Over the past few weeks, some Ward 6 residents have expressed discontent for their inevitable “move” to Wards 7 and 8. Given that Ward 6 is plurality white (49.52 percent) while Wards 7 and 8 are majority Black (91.74 percent and 91.84 percent respectively), these concerns bear resemblance to longstanding racist connotations of the neighborhoods east of the Anacostia.
These connotations seem to be central to a great deal of the concerns around redistricting. In one hearing, Rosen-Amy explained, a Ward 2 resident called Ward 1 a “horrible place,” as a reason for not wanting a border change. “We’ve had similar things said about Wards 7 and 8 about why people didn’t want to join those wards, and we pushed back on those too. That is not acceptable,” Rosen-Amy added.
Before the hearings began, Ward 6 Councilmember Charles Allen warned residents against engaging in dog-whistle racism about ward change.“If we hear someone say, ‘I’m concerned about my property values being reduced if I moved into a different ward,’ shut that down,” Allen said, referencing a thinly-veiled racist idea that the inclusion of people of color in a neighborhood drives down home prices. “It does not have a place in this debate. It’s not based on any kind of fact.”
This is not the first time D.C. residents have protested the redrawing of ward boundaries. According to Corey Holman, an advisory neighborhood commissioner in Ward 6, in 2010, a Ward 6 councilmember led marches against a proposal to move more of Ward 6 into Ward 7.
Oftentimes, these objections fell along racial divides in the District. In 1981, the Georgetown neighborhood fought against being moved from Ward 3 to Ward 2 (the ward the university is currently in), partially due to the fact that the majority-white neighborhood would be merged with the areas of Dupont and Shaw, then more racially diverse.
With the shifting boundaries, members of Ward 6 have the potential to be represented by a council member they did not vote for—at least until 2022 when six new members will be elected to the D.C. Council. And, as Holman noted, most people who voted for Councilmember Allen in Ward 6, a white man, looked like him. With their upcoming reclassification in majority-Black wards, that could change come December.
“Your representative may not look like you anymore, and your representative may hold different views than you do, but that doesn’t make it wrong or bad,” Holman said.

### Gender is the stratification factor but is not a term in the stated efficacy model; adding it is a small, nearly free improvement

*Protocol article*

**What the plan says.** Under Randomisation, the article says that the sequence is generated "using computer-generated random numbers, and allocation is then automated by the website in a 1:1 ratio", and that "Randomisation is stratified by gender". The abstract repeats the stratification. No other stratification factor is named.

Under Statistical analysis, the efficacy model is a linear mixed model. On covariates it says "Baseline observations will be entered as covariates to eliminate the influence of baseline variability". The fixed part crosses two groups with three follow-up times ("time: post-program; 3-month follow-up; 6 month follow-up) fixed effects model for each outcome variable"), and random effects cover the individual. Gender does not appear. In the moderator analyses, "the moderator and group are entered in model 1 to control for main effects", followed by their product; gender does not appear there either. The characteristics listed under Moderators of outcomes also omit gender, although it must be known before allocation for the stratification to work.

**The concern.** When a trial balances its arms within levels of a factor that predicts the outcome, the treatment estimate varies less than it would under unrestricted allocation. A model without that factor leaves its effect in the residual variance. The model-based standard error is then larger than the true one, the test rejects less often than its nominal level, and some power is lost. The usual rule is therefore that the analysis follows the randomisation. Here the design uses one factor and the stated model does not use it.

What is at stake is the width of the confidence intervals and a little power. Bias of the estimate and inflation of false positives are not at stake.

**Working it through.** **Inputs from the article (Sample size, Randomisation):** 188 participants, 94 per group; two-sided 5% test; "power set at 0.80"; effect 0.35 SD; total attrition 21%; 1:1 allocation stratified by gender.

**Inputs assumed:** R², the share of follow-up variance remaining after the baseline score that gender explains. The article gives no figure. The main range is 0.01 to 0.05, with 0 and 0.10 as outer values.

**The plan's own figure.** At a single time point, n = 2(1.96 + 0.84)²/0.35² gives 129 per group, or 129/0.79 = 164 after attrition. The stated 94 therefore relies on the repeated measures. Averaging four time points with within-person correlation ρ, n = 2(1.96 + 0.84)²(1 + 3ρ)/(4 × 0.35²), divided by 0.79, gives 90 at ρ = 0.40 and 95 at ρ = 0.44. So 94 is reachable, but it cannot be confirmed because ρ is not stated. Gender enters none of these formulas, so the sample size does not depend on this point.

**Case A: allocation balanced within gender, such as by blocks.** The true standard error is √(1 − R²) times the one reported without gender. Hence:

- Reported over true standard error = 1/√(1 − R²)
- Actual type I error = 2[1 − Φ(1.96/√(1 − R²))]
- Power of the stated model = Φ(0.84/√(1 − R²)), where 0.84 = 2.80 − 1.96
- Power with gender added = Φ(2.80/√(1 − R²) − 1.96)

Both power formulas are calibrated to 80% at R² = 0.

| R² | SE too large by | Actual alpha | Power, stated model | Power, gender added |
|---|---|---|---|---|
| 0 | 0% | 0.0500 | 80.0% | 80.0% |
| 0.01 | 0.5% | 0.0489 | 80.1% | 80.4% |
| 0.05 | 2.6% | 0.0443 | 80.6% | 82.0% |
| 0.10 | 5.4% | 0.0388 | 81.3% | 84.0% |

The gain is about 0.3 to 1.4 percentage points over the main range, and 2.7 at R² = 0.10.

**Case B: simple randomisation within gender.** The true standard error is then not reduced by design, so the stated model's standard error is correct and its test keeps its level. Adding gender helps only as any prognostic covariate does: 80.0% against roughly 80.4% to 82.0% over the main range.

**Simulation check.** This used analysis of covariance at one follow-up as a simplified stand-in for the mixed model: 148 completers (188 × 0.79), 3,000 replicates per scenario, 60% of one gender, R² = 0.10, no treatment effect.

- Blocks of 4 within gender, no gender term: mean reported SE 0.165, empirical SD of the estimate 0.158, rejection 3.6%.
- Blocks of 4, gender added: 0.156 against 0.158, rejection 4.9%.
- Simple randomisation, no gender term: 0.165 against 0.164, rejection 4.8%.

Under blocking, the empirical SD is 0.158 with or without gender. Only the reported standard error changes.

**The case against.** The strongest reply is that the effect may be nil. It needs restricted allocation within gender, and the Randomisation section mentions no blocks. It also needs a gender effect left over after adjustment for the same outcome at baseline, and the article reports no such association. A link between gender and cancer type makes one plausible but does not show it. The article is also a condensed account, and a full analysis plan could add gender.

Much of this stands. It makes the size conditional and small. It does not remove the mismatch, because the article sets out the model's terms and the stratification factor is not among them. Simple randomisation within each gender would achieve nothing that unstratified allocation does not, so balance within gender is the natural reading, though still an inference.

The redrawing of wards will also necessitate the redrawing of the Advisory Neighborhood Commission (ANC) Single Member District (SMD) boundaries, which connect D.C. residents with their government through their commissioners, who are elected one per district. With the growth of the District, many new SMDs will need to be added, according to Christian Damiana, a student advisory neighborhood commissioner for American University. “I think the ANCs are a really important way for local voices to be heard and they really serve as a liaison between the general public and the D.C. government,” he said.
Despite hesitancy, Holman notes that at the end of the day, not much will really change the lives of everyday residents in Ward 6. In fact, according to him, not even the parking boundaries will alter much. “How does it matter? Not a whole lot,” Holman said. “In the end, your city services will not change, your interactions with agencies will not change. It is simply who represents you, and some people are struggling with that.”
Whether it’s the ANC SMD boundaries or those of the wards, commissioners are aware that the racial equity principle of redistricting is critical in D.C. “I think there’s a lot of wealthy white homeowners who believe the lines should be drawn in a certain way, and while they’re constituents and their views should be considered, that should not necessarily be a priority when balanced against other things,” Damiana said.
The redrawing of lines, however, won’t solve the racial and social tensions extant in D.C. “We can build another building, we can build another bridge, and have celebrations, but not be honest with the people about what happens when you cross that bridge,” Badu said.
As the redistricting bill makes its way through the legislative process over the next month, some residents are choosing to see this as a chance for important conversations about identity in the District and the potential for more diverse and equitable communities in the face of pushback and discontent.
“It’s an opportunity that only comes every 10 years, right?” Wilson said. “We need to take full advantage of it.”